Future of Thunderbird - fix it, or total rewrite? WAS Re: What happened to hiring an architect?

Phillip Hallam-Baker phill at hallambaker.com
Sat Dec 31 20:55:38 UTC 2016


You cannot 're-write Thunderbird' from scratch. You can write a completely
new email messaging app and call it Thunderbird but you can't rewrite
Thunderbird.

There is an argument for a complete rewrite from scratch which is what
Microsoft has done with Internet Explorer and Edge and the Windows mail
client. But as a result, the Windows mail client in Win10 lacks critical
features like support for S/MIME.

The resources required for a rewrite are considerable but so are the
resources required for maintaining the existing code base. And it is much
easier to get people to write new code than to maintain old. Particularly
when the old code base goes back to some particularly unfortunate design
decisions in Netscape navigator that depend of features of C++ that are now
considered archaic.


I do not see a good argument for writing a new mail app. But there could be
an argument for writing a new app with a radically different base feature
set. For example:

* A combined messaging app that integrated mail, chat, RSS modes of
interaction.

* Was entirely coded using a modern language using 'managed code' and is
thus protected against buffer overrun exploits.

* Had modern strong cryptography encoded into the core of the application.

* All of the above.


Until recently, there was a big problem with using managed code. The Java
system is not open in any meaningful sense as the Microsoft and Google
lawsuits demonstrate. And until recently Microsoft's .NET was not very
open. That has just changed. Microsoft has released the pretty much the
entire core of .NET under an MIT license and is currently working to
release much of what remains. It is now supported on Windows 10, OSX and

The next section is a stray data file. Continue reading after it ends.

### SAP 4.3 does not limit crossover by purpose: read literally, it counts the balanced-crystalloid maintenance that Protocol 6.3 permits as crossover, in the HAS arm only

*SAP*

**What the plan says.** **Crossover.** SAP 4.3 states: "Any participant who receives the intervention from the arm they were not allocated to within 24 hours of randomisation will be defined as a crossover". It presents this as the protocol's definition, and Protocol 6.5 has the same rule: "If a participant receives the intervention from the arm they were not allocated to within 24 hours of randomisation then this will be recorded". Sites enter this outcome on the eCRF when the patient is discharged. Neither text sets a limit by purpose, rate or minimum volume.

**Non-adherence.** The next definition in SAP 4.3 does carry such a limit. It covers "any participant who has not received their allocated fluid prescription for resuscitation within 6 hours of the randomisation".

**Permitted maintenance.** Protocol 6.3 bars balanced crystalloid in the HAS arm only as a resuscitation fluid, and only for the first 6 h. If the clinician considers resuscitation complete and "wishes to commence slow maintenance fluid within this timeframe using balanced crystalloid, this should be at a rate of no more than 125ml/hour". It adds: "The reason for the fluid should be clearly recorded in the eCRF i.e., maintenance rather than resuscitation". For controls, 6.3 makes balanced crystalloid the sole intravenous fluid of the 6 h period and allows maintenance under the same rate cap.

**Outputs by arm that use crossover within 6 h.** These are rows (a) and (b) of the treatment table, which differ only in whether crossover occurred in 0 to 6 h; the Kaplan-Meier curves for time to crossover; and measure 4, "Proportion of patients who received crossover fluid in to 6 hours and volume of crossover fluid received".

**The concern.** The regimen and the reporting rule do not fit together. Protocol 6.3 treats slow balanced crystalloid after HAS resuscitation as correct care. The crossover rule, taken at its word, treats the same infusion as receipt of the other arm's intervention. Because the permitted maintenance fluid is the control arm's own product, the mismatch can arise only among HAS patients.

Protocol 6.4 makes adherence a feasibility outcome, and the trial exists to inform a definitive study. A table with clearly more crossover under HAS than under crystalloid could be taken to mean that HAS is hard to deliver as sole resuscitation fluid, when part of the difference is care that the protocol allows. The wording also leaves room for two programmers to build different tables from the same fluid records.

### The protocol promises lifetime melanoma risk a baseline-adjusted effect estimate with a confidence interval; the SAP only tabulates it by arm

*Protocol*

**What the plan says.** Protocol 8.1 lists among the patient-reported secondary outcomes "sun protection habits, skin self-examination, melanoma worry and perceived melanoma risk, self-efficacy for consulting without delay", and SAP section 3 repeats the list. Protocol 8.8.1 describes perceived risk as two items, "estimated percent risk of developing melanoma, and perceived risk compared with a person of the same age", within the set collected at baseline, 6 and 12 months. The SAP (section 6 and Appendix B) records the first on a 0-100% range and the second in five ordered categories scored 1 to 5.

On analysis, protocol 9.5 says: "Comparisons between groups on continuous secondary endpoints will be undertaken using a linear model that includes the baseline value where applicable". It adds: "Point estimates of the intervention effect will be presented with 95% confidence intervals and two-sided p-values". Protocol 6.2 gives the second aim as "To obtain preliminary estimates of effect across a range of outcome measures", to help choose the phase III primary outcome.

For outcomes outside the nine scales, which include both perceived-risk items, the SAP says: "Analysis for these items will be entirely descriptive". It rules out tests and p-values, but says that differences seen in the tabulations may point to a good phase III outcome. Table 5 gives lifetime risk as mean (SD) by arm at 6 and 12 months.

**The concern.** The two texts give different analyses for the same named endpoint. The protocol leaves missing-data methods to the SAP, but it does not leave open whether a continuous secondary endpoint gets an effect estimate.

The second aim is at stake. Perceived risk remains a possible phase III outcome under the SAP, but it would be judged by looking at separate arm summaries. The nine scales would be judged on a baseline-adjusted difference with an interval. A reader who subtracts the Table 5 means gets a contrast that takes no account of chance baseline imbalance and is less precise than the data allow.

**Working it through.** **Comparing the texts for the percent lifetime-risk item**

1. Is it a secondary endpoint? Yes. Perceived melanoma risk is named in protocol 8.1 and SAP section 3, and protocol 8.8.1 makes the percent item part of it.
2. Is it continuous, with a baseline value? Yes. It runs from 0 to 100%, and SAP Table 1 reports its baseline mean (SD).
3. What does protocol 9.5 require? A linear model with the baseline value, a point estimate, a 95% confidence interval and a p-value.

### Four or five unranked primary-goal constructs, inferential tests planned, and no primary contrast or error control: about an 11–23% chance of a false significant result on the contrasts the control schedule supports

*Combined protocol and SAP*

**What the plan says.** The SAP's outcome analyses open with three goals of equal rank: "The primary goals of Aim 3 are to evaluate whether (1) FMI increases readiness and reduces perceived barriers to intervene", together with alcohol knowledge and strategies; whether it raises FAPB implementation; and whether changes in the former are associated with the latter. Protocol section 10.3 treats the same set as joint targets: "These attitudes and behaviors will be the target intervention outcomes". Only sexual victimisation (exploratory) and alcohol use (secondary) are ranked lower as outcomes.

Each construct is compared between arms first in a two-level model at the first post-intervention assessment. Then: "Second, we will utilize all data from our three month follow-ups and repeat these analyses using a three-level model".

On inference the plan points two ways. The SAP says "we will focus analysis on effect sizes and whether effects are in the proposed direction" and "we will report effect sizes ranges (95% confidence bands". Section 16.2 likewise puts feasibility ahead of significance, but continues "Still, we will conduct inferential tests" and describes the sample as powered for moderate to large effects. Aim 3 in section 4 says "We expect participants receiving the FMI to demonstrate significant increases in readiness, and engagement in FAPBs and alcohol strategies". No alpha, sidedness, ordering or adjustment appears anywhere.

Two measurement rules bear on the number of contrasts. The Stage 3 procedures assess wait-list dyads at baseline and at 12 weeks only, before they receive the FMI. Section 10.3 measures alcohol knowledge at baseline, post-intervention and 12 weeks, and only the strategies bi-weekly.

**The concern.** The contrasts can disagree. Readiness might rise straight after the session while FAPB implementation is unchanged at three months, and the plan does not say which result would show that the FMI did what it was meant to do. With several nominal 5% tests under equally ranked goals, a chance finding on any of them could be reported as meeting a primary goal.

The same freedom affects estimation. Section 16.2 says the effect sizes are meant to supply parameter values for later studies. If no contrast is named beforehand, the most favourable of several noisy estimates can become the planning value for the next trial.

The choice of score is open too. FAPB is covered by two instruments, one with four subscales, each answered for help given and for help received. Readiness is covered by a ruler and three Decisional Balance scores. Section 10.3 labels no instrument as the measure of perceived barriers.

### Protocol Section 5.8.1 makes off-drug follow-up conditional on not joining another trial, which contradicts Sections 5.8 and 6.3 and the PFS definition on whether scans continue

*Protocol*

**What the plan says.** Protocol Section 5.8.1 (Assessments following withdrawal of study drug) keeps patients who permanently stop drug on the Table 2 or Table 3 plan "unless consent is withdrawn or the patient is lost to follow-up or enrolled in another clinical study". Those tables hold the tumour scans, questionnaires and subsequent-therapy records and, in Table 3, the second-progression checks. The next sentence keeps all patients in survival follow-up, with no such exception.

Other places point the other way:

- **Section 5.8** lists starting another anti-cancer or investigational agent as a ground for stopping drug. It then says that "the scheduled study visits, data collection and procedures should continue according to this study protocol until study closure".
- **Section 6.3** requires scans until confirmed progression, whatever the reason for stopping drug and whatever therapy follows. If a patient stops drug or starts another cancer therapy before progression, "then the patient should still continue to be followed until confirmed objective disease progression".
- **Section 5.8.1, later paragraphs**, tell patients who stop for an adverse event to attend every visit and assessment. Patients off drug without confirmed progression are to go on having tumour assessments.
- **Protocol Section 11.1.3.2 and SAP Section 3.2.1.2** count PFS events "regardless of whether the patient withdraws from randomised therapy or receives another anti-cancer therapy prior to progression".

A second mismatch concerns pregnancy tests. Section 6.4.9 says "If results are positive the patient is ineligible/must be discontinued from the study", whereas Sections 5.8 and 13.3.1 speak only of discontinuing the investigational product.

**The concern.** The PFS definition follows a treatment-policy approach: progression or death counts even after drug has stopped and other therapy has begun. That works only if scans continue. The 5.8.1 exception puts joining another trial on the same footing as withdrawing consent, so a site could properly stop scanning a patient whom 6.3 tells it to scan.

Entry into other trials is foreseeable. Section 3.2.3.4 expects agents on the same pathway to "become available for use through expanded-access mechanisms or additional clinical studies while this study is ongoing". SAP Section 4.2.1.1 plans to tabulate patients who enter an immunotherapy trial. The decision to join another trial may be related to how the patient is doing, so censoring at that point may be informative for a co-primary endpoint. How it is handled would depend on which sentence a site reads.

most popular Linux flavors.

If you have not looked at the .NET framework, you should. It is the only
platform I know that allows you to mix a C-like language (C#), a functional
language (F#) and scripting languages like Python in one program and run on
multiple platforms.


Two years ago, I adopted C# as the implementation language for the
reference code for the Mathematical Mesh, an infrastructure designed to
make computers easier to use though security. My original strategy was to
use C# to enable rapid development and then convert the code to C for
deployment. This is exactly what we did with the Web, TimBL built the
prototype in Objective C and then Henryk, Nicola and myself worked on the
CernLibwww version in C.

The change in the Microsoft license makes much of the conversion work
unnecessary because you can now have a completely open source
implementation on a Linux box.


Many of the tools and code systems that I have developed for that project
could save you a great deal of time if you were going to recode from
scratch.
I have code generators that automate writing code to serialize and
deserialize pretty much all the common data formats, these include ASN.1,
JSON, RFC822 header, RFC821 command, TLS schema and DNS records. Most of
these target C# but all you would need to do to target C or C++ is write
your own back end.

Using these tools, it is pretty easy to implement a protocol like SMTP or
HTTP in a few days. In fact, I already have most of the IETF protocols.


I also have a GUI compiler that is in a state of flux at the moment but
does work. You write an abstract description of the interface and the
compiler generates all the GTK+ or Windows Forms code to implement. The
reason it is in flux is that it was originally written for Windows forms
and converted to GTK for portability and is now going back after Microsoft
made a layer available that makes Forms more portable.


The code is all open source under MIT License. Comodo owns the Mesh code
and I own the code synthesizers.

More at http://prismproof.org/
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